Why Boomers Are Designing Their Own Retirement Communities

Why Boomers Are Designing Their Own Retirement Communities

By Lisa Wirthman

For a growing number of Baby Boomers who are looking for an alternative to traditional retirement housing, senior "cohousing" offers a refreshing blend of community and independence. Cohousing communities consist of independent individuals who typically share a property, yet live in their own housing units. Residents share common spaces, as well as resources ranging from lawnmowers to guest rooms.

“Too many Boomers have seen their parents subside in unflattering ways," said Charles Durrett, an author and architect who designs senior cohousing spaces. “They are in an institution or living alone at home, both of which can be extremely lonely or disrespectful."

Durrett, who is credited with bringing cohousing to the U.S. from Denmark in the 1980s, recounts a time when his own mother was nearly ejected from a retirement home for having a bottle of Tylenol in her room. “I don't know anybody who thinks the way their parents aged is the way to go," he said. “Most of the people I know want to become more self-determined in how they live in the world."

Aging in Place

Some 87 percent of adults age 65 and older want to stay in their current homes and communities, according to AARP.* Senior cohousing is designed to make aging in place easier, said Durrett, who wrote The Senior Cohousing Handbook. Housing is usually one story and compliant with the American Disabilities Act of 1990. With many seniors driving less, garages are often at the back of the complex, with front-entry areas designed for pedestrian use.

Seniors organize their own activities, whether it's a shared dinner, making repairs, or caring for a resident who needs help. The communities offer social connections, environmental benefits, self-governance, and greater independence and dignity for residents who can have as much privacy or community as they desire.

At the 16-home Silver Sage Village in Boulder, Colorado, each house provides a common dining area for hosting parties and has guest rooms that can be reserved for visitors, said John Huyler, 71, an eight-year resident.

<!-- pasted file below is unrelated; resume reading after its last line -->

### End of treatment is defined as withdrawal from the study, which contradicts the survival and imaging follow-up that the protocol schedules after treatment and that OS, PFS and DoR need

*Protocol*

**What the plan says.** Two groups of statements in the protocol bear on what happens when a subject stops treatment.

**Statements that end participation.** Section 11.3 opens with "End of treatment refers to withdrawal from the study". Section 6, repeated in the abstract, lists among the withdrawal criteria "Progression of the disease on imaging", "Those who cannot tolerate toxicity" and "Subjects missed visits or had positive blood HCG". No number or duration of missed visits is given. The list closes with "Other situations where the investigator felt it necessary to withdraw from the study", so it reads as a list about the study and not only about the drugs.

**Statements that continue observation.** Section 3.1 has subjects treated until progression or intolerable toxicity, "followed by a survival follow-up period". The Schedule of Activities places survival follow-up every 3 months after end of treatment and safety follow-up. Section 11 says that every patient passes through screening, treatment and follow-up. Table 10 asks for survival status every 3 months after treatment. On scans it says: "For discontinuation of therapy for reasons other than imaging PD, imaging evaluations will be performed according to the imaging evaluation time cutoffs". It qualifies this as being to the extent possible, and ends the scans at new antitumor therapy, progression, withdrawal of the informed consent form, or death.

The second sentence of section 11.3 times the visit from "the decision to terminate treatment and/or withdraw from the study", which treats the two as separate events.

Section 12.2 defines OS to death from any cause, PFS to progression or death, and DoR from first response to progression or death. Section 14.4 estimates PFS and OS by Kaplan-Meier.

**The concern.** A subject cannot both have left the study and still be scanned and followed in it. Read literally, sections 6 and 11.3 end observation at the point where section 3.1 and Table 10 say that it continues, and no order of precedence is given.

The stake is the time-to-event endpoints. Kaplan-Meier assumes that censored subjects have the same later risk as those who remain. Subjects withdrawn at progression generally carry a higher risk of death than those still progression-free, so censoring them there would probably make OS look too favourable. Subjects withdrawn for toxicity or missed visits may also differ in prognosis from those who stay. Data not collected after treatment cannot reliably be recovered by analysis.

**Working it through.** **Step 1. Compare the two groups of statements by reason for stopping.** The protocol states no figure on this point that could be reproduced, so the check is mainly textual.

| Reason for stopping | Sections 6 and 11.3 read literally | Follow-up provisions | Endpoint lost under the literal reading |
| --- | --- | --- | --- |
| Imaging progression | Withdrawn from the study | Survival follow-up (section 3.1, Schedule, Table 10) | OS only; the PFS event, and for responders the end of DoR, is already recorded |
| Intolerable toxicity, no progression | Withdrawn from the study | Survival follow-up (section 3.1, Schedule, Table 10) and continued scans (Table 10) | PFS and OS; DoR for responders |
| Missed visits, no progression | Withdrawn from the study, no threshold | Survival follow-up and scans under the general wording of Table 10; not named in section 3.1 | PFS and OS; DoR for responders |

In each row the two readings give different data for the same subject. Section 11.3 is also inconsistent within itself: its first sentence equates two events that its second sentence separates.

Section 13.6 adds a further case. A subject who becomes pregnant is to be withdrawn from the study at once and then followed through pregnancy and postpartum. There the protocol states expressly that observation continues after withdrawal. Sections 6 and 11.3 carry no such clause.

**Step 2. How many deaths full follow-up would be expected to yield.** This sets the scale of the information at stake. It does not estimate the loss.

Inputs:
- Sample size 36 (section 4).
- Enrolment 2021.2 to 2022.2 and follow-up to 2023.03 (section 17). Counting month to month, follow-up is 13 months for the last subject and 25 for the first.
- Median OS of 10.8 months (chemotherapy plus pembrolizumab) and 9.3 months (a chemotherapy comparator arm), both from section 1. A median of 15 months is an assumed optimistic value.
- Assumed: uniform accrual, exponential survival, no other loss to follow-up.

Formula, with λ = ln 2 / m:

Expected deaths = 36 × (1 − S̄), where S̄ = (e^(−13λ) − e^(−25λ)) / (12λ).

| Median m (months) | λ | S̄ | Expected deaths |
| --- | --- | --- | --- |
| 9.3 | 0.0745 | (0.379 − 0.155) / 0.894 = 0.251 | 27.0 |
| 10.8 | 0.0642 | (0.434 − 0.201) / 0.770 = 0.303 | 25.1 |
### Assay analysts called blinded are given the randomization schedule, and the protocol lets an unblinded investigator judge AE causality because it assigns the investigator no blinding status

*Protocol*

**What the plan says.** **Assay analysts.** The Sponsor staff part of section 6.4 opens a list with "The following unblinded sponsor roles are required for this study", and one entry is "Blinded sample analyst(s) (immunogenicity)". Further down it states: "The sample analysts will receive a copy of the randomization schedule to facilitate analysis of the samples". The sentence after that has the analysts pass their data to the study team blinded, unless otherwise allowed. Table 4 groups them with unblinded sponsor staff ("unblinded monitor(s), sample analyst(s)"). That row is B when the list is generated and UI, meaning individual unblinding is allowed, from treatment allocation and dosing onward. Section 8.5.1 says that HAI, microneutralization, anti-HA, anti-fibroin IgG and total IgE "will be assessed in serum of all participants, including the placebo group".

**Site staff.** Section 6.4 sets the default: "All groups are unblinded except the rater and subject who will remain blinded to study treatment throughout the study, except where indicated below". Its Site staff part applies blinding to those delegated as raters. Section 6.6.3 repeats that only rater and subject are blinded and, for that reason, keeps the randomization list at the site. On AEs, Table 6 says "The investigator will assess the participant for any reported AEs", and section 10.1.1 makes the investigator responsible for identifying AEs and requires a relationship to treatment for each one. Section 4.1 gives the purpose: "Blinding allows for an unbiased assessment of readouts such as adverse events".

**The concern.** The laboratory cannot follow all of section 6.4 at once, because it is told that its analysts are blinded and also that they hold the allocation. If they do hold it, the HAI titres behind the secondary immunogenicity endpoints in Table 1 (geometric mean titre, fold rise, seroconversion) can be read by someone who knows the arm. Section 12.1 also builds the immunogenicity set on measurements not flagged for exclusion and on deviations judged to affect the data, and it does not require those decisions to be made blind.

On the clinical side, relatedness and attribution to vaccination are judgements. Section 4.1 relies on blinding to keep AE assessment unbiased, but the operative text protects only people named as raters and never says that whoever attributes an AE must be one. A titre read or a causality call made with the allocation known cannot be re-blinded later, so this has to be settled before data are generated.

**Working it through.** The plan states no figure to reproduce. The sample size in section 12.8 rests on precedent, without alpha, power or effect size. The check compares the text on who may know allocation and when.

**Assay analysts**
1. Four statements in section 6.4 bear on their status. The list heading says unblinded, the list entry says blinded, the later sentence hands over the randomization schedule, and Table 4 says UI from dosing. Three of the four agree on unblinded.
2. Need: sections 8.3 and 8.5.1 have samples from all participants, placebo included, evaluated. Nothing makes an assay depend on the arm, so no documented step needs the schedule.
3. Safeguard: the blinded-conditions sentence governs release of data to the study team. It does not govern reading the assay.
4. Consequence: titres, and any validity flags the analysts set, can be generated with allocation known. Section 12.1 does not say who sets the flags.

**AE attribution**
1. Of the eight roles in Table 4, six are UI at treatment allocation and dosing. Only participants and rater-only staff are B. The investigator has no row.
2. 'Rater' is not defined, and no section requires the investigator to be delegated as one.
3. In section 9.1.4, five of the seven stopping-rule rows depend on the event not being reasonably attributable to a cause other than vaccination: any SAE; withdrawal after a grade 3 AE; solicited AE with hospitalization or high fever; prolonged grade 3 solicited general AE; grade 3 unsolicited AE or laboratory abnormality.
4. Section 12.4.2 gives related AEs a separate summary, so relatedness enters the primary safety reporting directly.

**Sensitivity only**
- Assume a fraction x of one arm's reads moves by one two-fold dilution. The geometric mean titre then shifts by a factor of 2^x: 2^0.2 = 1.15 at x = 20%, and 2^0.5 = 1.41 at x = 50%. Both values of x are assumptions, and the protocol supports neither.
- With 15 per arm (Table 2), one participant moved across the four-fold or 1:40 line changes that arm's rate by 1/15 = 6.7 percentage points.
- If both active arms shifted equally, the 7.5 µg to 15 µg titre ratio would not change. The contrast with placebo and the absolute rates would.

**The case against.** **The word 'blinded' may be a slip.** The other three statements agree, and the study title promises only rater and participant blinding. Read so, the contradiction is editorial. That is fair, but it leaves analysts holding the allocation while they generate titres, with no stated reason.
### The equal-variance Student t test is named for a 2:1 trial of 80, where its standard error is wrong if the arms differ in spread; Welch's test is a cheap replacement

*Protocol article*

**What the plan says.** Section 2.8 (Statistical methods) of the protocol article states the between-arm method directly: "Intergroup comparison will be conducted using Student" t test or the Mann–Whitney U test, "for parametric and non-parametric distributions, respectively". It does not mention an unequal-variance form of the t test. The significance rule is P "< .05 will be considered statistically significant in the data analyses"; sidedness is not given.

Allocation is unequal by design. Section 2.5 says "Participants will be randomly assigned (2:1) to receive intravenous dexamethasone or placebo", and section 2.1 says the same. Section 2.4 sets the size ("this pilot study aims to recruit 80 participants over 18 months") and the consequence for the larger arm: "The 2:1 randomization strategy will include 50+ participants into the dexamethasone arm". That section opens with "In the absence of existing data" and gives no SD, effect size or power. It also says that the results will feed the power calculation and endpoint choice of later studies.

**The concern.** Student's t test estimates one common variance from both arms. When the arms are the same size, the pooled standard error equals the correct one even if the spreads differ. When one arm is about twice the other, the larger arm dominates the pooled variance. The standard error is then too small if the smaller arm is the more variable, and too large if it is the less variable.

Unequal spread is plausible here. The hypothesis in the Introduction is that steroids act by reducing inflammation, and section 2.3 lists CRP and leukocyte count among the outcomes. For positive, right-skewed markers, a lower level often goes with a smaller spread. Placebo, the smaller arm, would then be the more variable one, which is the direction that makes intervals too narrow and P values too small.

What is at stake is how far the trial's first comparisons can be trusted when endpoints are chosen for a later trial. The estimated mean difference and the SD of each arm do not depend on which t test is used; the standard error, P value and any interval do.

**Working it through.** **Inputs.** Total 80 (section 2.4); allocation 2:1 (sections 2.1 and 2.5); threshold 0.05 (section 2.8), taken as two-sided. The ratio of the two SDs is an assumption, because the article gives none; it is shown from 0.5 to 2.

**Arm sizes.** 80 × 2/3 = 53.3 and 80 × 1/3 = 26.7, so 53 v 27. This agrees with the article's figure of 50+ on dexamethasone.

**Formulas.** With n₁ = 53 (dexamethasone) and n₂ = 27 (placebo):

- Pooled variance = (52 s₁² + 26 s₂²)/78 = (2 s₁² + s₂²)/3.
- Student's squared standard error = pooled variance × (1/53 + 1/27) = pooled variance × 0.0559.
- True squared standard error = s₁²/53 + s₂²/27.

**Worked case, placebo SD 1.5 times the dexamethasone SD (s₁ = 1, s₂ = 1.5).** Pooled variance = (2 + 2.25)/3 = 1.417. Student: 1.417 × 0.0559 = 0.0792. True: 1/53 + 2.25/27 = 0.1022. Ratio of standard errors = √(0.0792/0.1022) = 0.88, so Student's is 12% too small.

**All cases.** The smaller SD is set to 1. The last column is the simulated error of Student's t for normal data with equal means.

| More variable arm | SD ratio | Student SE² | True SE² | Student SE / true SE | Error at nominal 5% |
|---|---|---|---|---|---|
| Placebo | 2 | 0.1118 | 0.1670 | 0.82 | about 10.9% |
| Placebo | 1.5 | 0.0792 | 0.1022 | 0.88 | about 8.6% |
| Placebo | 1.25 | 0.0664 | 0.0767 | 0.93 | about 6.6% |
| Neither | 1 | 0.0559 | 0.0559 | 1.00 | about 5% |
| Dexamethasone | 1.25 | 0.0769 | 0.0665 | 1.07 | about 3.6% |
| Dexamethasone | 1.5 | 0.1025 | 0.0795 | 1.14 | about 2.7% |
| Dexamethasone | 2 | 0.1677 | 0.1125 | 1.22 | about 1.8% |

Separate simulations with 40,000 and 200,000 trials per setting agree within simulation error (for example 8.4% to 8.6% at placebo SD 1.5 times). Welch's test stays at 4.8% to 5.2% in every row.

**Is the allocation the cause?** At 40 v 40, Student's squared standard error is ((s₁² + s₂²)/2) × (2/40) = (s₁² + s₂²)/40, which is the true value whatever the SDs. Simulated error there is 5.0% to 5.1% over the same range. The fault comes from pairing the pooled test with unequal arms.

An outdoor gathering area includes bike racks, a community garden, and a woodworking shop. "Every time you walk in, you may see someone that you want to sit down with or invite to a movie, so that's a major functional difference," Huyler said.

Silver Sage Village opened in 2007 as one of the country's first senior cohousing communities in the country, with six units that are designated “permanently affordable" by the Boulder Housing Authority. The property is walking distance from restaurants, doctors, hiking trails, and public transportation.

Residents serve on teams like “Finance and Legal" and “Garden and Grounds" to manage different aspects of the community. As the residents collectively age — the average age is about 70 — Huyler says he sees the need for more age diversity and a larger group of residents to share responsibilities.

I don't know anybody who thinks the way their parents aged is the way to go. Most of the people I know want to become more self-determined in how they live in the world.

Retaining Independence 

Senior cohousing is not assisted living, although the accommodations and shared support typically allow residents to age in place longer. Some communities employ a shared caregiver who is paid for by the residents who need the service, but selected by the entire community to increase accountability, said Durrett. 

At Silver Sage, no residents are currently in need of a caregiver, but a committee is exploring options for a time when needs may change, said Huyler: “It's all about communication and planning and thinking ahead." 

When one older resident fell and broke her hip, residents took turns walking her dog and helping out in other ways. When the same resident passed away at a later time, she had only spent a few months in assisted living. “I do not doubt that she was living in a house longer than she would have been if she hadn't had the community around," Huyler said. 

Another resident, who has advanced Parkinson's, is often found outside where he contributes his handyman skills to the community. It's a more dignified way to live than sitting inside all day in front of the TV, as he might in a traditional retirement community, Huyler said.  

“It helps him continue with a meaningful life," he added.

Evolving Interest

So far, interest in senior cohousing is evolving slowly, said Durrett. He thinks it will expand more quickly when the construction industry fully realizes and embraces the trend, and demand from Boomers grows. “You can only drift about the country in your Winnebago for so long," he said. “You need something based on proximity."

“Most people move into senior cohousing because it makes life more convenient, more practical, more economical, more healthy, more interesting, and more fun," he added. “It's just an infinitely different way to grow older."

Lisa Wirthman is a journalist who writes about business, public policy, and women’s issues.

This article is not an endorsement of any particular product, service or organization; nor is it intended to provide financial, tax or legal advice. It is intended to promote awareness and is for educational purposes only.

*Source: AARP. Livable Communities Baby Boomer Facts and Figures. April 2014.

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